The undersigned organizations urge you to commence a rulemaking as soon as possible
to protect the privacy of broadband consumers. As Commissioner Julie Brill of the
Federal Trade Commission (FTC) stated in a recent speech on broadband and privacy, the
Federal Communications Commission’s (FCC) reclassification of broadband as a Title II
common carrier service adds it as “a brawnier cop on the beat” on privacy issues. She
welcomed the opportunity for the two agencies to work in cooperation to create “strong
consumer privacy and data security [that] are key ingredients of our data-intensive
economy, including the practices of broadband providers.”
Providers of broadband Internet access service, including fixed and mobile telephone,
cable, and satellite television providers, have a unique role in the online ecosystem. Their
position as Internet gatekeepers gives them a comprehensive view of consumer behavior
and until now privacy protections for consumers using those services have been unclear.
Nor is there any way for consumers to avoid data collection by the entities that provide
Internet access service. As the role of the Internet in the daily lives of consumers
increases, this means an increased potential for surveillance. This can create a chilling
effect on speech and increase the potential for discriminatory practices derived from data
use. By contrast, commonsense protections may lead to a broader adoption and use of the
Internet, as individuals gain confidence in conducting everyday business and exploring
new services online.
With the recently signed Memorandum of Understanding on Consumer Protection
between the FCC and FTC outlining continuing interagency cooperation on privacy, the
FCC is now well positioned to take its place as that “brawnier cop on the beat” focusing
on broadband providers. We therefore strongly urge that the FCC move forward as
quickly as possible on a Notice of Proposed Rulemaking proposing strong rules to protect
consumers from having their personal data collected and shared by their broadband
provider without affirmative consent, or for purposes other than providing broadband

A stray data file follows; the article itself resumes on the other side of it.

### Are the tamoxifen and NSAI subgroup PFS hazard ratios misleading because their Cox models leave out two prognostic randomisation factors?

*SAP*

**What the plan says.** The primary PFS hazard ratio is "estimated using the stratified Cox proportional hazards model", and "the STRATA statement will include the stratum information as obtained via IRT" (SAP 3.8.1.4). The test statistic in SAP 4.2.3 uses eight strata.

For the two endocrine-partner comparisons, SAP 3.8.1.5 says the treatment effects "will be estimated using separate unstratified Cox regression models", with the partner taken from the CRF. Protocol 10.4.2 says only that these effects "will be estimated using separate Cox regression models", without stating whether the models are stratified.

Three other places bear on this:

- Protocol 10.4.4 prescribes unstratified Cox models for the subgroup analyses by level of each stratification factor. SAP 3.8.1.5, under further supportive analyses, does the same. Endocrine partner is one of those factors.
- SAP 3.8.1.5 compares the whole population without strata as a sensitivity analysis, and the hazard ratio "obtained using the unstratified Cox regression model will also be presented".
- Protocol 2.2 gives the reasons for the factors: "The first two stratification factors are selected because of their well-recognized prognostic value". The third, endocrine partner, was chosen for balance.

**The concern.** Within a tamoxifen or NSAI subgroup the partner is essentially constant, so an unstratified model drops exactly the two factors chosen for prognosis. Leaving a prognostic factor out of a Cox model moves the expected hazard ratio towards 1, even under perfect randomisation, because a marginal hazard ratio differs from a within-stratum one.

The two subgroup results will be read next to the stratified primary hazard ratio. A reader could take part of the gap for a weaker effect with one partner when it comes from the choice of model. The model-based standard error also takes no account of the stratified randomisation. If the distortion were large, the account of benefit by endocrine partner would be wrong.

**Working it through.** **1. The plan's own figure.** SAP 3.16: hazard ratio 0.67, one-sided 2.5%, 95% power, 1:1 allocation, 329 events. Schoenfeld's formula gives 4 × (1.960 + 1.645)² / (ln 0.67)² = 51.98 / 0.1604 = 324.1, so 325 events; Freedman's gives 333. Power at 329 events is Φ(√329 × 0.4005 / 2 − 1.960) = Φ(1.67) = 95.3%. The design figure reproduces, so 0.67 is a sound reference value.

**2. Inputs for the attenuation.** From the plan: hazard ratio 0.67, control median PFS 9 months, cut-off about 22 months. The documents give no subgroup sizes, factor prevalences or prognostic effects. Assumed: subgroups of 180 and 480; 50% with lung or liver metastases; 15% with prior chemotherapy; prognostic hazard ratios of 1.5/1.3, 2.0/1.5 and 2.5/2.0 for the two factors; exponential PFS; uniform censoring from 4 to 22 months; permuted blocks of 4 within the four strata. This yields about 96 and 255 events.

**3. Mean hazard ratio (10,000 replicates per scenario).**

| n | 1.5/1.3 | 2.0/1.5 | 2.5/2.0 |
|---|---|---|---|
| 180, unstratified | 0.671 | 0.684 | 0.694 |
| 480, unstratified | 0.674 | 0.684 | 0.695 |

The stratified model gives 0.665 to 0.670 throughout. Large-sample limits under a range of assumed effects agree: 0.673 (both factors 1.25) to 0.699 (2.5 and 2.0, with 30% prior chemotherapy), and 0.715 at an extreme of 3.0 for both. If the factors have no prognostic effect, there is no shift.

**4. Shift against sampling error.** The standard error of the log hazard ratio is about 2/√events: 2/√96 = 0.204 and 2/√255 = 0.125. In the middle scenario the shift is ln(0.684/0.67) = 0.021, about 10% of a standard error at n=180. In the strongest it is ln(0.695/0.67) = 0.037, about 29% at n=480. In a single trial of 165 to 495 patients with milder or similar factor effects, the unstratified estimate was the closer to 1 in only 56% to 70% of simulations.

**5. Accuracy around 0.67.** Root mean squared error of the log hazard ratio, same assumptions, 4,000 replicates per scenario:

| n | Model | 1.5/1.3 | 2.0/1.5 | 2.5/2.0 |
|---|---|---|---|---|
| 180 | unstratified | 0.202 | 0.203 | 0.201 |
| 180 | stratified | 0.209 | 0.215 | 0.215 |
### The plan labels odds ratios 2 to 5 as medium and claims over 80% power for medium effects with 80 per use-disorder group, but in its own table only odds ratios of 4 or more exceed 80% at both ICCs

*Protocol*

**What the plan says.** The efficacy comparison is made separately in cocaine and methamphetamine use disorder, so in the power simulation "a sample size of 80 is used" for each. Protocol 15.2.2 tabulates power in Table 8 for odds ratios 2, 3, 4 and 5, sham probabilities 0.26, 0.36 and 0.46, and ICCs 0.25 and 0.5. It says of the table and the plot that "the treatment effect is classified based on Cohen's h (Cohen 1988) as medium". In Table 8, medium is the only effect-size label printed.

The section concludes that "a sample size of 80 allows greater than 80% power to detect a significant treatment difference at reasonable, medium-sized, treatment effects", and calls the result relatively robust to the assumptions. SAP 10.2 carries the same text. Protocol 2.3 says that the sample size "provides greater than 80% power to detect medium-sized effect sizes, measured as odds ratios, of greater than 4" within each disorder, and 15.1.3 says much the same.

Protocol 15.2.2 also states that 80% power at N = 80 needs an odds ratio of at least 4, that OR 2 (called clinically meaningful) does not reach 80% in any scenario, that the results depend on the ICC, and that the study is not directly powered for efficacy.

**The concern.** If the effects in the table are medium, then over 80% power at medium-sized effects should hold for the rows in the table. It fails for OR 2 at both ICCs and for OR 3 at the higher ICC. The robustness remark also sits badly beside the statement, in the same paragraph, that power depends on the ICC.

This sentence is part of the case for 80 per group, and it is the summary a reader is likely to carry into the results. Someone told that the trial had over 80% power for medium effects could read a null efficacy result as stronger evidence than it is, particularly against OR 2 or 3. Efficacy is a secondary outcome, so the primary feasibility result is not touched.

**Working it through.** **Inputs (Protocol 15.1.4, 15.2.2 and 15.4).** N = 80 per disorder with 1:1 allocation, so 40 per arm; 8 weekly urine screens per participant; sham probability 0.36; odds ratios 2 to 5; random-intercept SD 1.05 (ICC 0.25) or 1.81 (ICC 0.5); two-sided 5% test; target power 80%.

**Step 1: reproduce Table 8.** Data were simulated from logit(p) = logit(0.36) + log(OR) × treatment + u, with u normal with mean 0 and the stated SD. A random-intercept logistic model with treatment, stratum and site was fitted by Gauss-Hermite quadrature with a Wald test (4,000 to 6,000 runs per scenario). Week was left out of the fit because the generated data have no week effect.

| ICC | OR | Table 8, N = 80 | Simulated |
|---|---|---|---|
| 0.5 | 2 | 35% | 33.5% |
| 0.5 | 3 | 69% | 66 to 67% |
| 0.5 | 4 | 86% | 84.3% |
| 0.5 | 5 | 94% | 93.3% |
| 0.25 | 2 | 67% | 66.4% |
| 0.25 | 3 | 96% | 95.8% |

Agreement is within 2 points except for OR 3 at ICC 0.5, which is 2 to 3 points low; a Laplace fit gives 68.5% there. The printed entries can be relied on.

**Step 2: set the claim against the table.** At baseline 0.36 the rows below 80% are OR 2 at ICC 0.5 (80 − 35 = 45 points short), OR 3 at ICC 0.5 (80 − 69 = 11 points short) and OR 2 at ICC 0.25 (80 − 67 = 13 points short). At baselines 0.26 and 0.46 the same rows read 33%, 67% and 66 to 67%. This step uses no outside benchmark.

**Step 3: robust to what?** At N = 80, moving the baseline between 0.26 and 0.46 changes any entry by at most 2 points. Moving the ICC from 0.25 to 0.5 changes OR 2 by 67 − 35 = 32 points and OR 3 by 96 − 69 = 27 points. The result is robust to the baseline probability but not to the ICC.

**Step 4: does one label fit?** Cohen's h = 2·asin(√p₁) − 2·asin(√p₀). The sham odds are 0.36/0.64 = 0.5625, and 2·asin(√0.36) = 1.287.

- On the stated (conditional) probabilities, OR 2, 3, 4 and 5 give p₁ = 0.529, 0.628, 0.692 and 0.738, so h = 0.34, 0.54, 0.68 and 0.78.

Internet access service. The proposed rules should also provide for notice of data
breaches, and hold broadband providers accountable for any failure to take suitable
precautions to protect personal data collected from users. In addition, the rules should
require broadband providers to clearly disclose their data collection practices to
subscribers, and allow subscribers to ascertain to whom their data is disclosed.
We thank you for your continuing commitment to consumer privacy protection. In
addition to the Commission’s important decision last year to retain authority to protect
consumer privacy on broadband telecommunications services, the FCC has worked
diligently under your administration to enforce existing privacy protections for voice
communication, and to require greater transparency for broadband provider service
practices. We look forward to working with you to modernize these existing rules to
clarify crucially important protections for consumers online.
Access Sonoma Broadband
American Association of Law Libraries
American Civil Liberties Union
Ashbury Senior Computer Community Center
California Center for Rural Policy
Campaign for Commercial-Free Childhood
Caney Fork Headwaters Association
Center for Democracy & Technology
Center for Digital Democracy
Center for Science in the Public Interest
Chicago Consumer Coalition
Common Sense Kids Action
Consumer Assistance Council of Cape Cod and the Islands of Massachusetts
Consumer Federation of America
Consumer Federation of California
Cornucopia Network NJ/TN Chapter
Cumberland Countians for Ecojustice
Electronic Frontier Foundation
Institute for Local Self-Reliance
Kentucky Equal Justice Center
Maryland Consumer Rights Coalition
Massachusetts Consumer Council
Maui County Community Television
National Association of Consumer Advocates
National Consumer Law Center (on behalf of its low income clients)
National Consumers League
National Digital Inclusion Alliance
National Hispanic Media Coalition
Network for Environmental & Economic Responsibility of United Church of Christ
North Carolina Consumers Council
Oklahoma Policy Institute
Open Technology Institute at New America
Oregon Consumer League
Privacy Rights Clearinghouse
Public Health Advocacy Institute at Northeastern University School of Law
Rudd Center for Food Policy & Obesity, University of Connecticut
Texas Legal Services Center
United Church of Christ, OC Inc.
World Privacy Forum